You can probably tell that I messed with the color a bit on these pics, but I couldn't help myself... these views were so beautiful I had to play for a while with each one of them....
Saturday, December 26, 2009
Sunday, December 20, 2009
We reserved a table for ten at a great Armenian and Middle Eastern restaurant on Balcarce 600 block (if you can remember the name, please put in comments, as the ambience, food, service and prices cant be beat!). The Congolese Embassy was having a party downstairs for the comming of age of the Embassador's daughter, so our group got an upper bird's eye view.
One thing I love about Latin culture is how children are included in events... even late night ones... you see kids with their parents out on the town late at all hours, and they get to run around too... Our friend Daniel's kids soon had joined in with all the kids from the Congo party, jabbering away in a great mix of languages, playing all over the restaurant..
ON THE ROAD
The bus ride to Bariloche in Patagonia is 20 hours, so we decided to break it up and went to Bahia Blanca, the southernmost town in Buenos Aires province, for the first night. Bahia Blanca is an old port town of 300,000, with lots of suburbs of one or two story single houses.
No, all the houses are not like this... in fact, most in town are quite modern. But on the outskirts, as in most of the world, living is rougher.
5 years ago, i would see the cardboard collectors with their horses and carts in Buenos Aires, but not now.
Our 100 year old hotel turned into hostel was right near the train station. At one time, trains went all over Argentina. But, like the US, the powers that be opted for more road for autos and shut down many of the lines. There is talk of a new line from Buenos aires to the Andes area. We can only hope...
Bahia Blanca is preety damn quiet... this was the only street art I could find...
But we did find the theater that was our reason for picking Bahia Blanca as our first stop. During one of our many trips to the Immigration office, we met an Argentine couple that were on their way to Bahia Blanca. They were both dancers, and the man had just accepted the post of Director of Ballet del Sur with this great old theater as their home.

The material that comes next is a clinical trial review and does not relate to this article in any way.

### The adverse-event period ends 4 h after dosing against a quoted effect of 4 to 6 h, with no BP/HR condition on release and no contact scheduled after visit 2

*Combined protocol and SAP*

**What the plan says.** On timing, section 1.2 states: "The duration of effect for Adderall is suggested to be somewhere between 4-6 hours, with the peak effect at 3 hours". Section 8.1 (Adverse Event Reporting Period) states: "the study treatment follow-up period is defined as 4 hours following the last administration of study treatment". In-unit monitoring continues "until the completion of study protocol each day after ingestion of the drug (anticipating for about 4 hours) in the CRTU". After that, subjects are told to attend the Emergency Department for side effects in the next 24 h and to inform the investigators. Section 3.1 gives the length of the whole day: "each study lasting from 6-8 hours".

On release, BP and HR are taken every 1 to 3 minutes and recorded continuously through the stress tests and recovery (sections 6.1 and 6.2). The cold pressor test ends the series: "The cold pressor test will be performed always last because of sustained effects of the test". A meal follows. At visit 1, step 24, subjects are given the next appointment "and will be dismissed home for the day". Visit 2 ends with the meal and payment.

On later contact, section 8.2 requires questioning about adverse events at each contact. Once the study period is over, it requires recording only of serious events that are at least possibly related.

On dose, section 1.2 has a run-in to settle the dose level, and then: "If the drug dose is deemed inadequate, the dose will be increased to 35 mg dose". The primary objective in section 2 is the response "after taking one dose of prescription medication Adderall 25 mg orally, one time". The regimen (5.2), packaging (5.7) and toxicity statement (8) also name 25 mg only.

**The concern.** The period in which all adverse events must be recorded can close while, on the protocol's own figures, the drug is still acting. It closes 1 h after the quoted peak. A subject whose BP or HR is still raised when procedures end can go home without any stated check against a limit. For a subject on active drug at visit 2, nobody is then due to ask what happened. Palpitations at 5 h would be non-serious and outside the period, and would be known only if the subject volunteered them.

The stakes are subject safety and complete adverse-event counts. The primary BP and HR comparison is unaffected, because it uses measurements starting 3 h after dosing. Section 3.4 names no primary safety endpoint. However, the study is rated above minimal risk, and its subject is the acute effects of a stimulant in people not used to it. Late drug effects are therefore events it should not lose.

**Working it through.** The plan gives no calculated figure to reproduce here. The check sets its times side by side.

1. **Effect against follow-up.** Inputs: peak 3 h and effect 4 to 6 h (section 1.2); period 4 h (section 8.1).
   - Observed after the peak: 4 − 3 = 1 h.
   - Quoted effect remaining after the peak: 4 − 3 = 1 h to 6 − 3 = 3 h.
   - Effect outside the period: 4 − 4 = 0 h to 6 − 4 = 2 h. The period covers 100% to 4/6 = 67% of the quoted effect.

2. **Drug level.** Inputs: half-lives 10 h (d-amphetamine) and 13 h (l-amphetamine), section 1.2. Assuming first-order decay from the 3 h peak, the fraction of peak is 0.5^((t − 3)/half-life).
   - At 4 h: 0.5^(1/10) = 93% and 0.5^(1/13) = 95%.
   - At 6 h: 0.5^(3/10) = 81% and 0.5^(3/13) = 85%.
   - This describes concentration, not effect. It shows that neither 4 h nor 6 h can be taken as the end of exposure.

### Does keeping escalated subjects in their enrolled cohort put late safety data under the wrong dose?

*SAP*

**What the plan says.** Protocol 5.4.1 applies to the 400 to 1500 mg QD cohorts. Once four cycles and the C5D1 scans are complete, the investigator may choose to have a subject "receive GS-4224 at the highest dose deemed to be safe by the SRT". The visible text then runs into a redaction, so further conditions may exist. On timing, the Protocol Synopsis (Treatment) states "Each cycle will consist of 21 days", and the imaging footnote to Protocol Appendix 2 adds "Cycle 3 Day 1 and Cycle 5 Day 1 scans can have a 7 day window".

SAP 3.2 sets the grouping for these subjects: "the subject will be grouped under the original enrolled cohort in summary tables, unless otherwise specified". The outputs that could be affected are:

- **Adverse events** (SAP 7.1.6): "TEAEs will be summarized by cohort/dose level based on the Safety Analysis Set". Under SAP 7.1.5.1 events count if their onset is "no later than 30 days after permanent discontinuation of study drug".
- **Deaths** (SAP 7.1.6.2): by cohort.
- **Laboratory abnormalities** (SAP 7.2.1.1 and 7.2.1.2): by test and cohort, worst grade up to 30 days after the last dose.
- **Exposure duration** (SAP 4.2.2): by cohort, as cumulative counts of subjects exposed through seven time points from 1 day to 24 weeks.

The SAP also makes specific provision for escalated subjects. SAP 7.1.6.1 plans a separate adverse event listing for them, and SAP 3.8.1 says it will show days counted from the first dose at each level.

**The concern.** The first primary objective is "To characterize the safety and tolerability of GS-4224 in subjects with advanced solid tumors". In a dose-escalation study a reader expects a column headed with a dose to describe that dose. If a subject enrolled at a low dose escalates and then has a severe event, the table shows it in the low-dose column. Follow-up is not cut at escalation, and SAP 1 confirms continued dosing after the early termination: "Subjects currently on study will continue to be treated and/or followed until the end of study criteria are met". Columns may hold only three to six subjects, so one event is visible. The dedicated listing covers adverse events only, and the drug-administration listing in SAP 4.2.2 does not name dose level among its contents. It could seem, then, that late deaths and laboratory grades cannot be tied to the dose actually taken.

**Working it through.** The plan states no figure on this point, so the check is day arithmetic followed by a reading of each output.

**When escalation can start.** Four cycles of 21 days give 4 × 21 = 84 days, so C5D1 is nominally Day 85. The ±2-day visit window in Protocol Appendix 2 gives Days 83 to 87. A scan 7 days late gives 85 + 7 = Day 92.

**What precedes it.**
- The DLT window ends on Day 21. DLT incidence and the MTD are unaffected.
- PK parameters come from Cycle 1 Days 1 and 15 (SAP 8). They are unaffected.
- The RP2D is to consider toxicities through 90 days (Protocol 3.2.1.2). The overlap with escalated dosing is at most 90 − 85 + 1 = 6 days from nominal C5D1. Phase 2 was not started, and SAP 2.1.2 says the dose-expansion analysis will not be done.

Notice the three floors of individual boxes
We didn't get to see the professional dance company the night we were in town... Instead we got to see all the dance school's classes' end of the year preformances...
A reminder that I greatly welcome comments and corrections, questions, whatever from you the viewer..I installed a viewer counter about a month ago just to see if anyone was still looking, and so far 700 views are recorded....I am so curious, where are you all from?
Sunday, December 13, 2009
Sunday, December 6, 2009
So, when Dave and I showed up at the terrace of Central Cultural Recoleta to chip away at stone sculpture, we found a huge stage, and great jazz music going on! The Jazz Festival lasts 5 days, has musicians from all over, and most all the venues are free! The hard part has been deciding what to go to, with at least 4 different locations each night....
That first night, at Central Cultural Recoleta terrace, we got to see Fats Fernandez on trumpet with Paublo Raposo on piano. They had knocked our socks off several years ago at Club Lounge on Reconquista. We then raced back to San Telmo and La Trastienda Club to see a performance of a commissioned program by composer Fernando Torres Noneto, Tributo a Astor Piazzolla, and a free concert with the tab picked up by the city and corporate sponsers. The Buenos Aires city government is taking a lot of heat lately, but my hat is off to them for all the support they give to artists and culture (opps... down here Culture is with a capital C). We went back to La Trastienda Saturday night for a late night (yes! I stayed awake past midnight!) jam session of changing preformers from many of the groups that was the best yet... the festival goes on through Tuesday night.... try to catch some of it!
Earlier this week, I went to see the In the Time of Art exhibit in the newly renovated PROA academy in La Boca. Pieces from the 16th century were along side contemporary work, grouped by themes, "allowing for reflections on the major concepts afflicting man: power, quotidian, body, mind, life,death, love, and hate."
For me, the strongest juxtaposition was in the "Body" section, with a potrait of a dying anoerxic teen next to a 16th century representation of voluptuous beauty.
And low and behold, in the mind section, I found another strange hanging sculpture by a Brazilian artist that I had appreciated in the past... maybe you can tell that she uses panty hose filled with different spices and grains....
After a late night at La Trastienda, we found this FANTASTIC Armenian and Middle Eastern restaurant three blocks from our house... and yes, thats a small orchestra playing in the back! The prices were low too... the only disconcerting thing were all these huge guys in black suits and sunglasses, standing around the pereferie with their hands behind their backs... I figured it was maybe a rehab place for ex-terrorists to give them something to do while they were in hiding in Argentina? (remember, it was very late at night for me).